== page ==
Prime Minister Justin Trudeau will not be at Fidel Castro’s funeral in Cuba this weekend, his office says.
“We can now confirm that the Prime Minister will not be attending Mr. Castro’s funeral,” Andrée-Lyne Hallé, a spokeswoman for the Prime Minister’s Office, said in an e-mail Monday. “His schedule doesn’t permit it.”
Governor-General David Johnston will attend a commemoration in Havana on Tuesday at Mr. Trudeau’s request. The former Cuban president’s funeral will be held Sunday, and it is not yet clear if Mr. Johnston, or another Canadian representative, will be there.
The Prime Minister was criticized around the world over the weekend after releasing a statement praising Mr. Castro as a “larger than life leader” but making no reference to the human rights abuses during his decades of rule.
While he called him a “controversial figure,” Mr. Trudeau said that both Mr. Castro’s supporters and detractors “recognized his tremendous dedication and love for the Cuban people, who had a deep and lasting affection for ‘el Comandante.’
“I know my father was very proud to call him a friend, and I had the opportunity to meet Fidel when my father passed away. It was also a real honour to meet his three sons and his brother President Raúl Castro during my recent visit to Cuba,” the statement said.
Mr. Trudeau later clarified that he believed Mr. Castro was a dictator.
“He certainly was a polarizing figure and there certainly were significant concerns around human rights,” Mr. Trudeau said in Antananarivo, Madagascar, where he was leading the Canadian delegation to the Francophonie summit of French-speaking countries.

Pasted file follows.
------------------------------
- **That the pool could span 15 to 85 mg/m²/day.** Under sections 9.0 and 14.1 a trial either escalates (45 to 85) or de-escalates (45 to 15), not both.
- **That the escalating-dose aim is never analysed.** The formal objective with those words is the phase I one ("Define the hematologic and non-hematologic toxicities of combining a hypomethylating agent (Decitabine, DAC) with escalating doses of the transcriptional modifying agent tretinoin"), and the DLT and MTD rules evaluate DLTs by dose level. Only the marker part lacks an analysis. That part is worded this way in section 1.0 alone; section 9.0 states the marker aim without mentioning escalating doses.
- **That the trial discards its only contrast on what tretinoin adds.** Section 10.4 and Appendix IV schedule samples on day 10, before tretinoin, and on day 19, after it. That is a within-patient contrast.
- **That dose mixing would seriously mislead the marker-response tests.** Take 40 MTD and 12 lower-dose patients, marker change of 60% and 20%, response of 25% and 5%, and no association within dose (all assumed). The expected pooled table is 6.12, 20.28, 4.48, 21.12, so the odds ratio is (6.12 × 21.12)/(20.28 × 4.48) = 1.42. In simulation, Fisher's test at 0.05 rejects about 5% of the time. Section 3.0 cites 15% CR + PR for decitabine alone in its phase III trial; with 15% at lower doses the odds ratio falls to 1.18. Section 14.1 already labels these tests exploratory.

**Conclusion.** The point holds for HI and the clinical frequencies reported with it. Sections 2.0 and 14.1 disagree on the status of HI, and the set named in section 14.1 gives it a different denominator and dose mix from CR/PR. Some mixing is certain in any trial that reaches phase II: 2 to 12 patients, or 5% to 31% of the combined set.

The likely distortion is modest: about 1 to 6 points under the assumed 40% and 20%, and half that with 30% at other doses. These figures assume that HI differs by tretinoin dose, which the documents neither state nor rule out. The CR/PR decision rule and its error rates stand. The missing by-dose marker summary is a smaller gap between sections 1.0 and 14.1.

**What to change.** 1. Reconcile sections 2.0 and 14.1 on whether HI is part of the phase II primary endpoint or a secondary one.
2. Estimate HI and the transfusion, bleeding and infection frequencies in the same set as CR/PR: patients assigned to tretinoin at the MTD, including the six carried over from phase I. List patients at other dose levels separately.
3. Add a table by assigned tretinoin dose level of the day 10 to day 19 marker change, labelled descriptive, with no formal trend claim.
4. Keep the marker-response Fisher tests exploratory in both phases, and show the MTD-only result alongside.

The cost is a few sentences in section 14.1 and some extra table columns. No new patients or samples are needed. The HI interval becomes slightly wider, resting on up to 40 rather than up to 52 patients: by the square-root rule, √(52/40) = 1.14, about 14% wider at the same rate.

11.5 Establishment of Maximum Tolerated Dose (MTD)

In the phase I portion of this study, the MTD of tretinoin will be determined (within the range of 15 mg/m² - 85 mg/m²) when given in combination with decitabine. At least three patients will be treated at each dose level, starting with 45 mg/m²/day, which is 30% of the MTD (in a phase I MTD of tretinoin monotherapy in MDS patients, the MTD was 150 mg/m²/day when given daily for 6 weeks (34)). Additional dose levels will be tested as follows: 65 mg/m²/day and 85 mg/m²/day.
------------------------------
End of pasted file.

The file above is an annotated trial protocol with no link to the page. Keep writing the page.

The Official Opposition on Monday called on Mr. Trudeau to amend his statement.
Conservative MP Peter Kent said a Canadian representative, such as Mr. Johnston, should attend the funeral but without boasting of personal ties to the Castro family.
“I am quite sure you will not hear from the Governor-General the sorts of one-sided romanticism of a family’s personal relationship with a communist dictator,” Mr. Kent told reporters.
NDP Leader Tom Mulcair, who criticized Mr. Trudeau for failing to mention Mr. Castro’s dictatorship, with its suppression of freedom of speech and persecution of LGBT people, said it is still important to have proper Canadian representation at the funeral.
“It’s important for us, especially with the arrival of the Trump regime in Washington, that we continue to play a high-profile positive role in the region,” he said.
On Monday, Public Safety Minister Ralph Goodale defended Mr. Trudeau and said the Prime Minister reflected on “the unique relationship that Castro had with Canada,” one that reduced geopolitical tensions in the Western hemisphere – which “at one point had threatened to trigger a nuclear confrontation.”
“Mr. Trudeau has stood up and spoken vigorously about human rights wherever he has gone in the world, whether that’s China or Africa or, indeed, in Cuba a couple of weeks ago,” Mr. Goodale said.
“Mr. Trudeau’s record on human rights and civil liberties is very strong and very clear. And he’s regarded around the world as an eloquent spokesman in that regard.”Report Typo/Error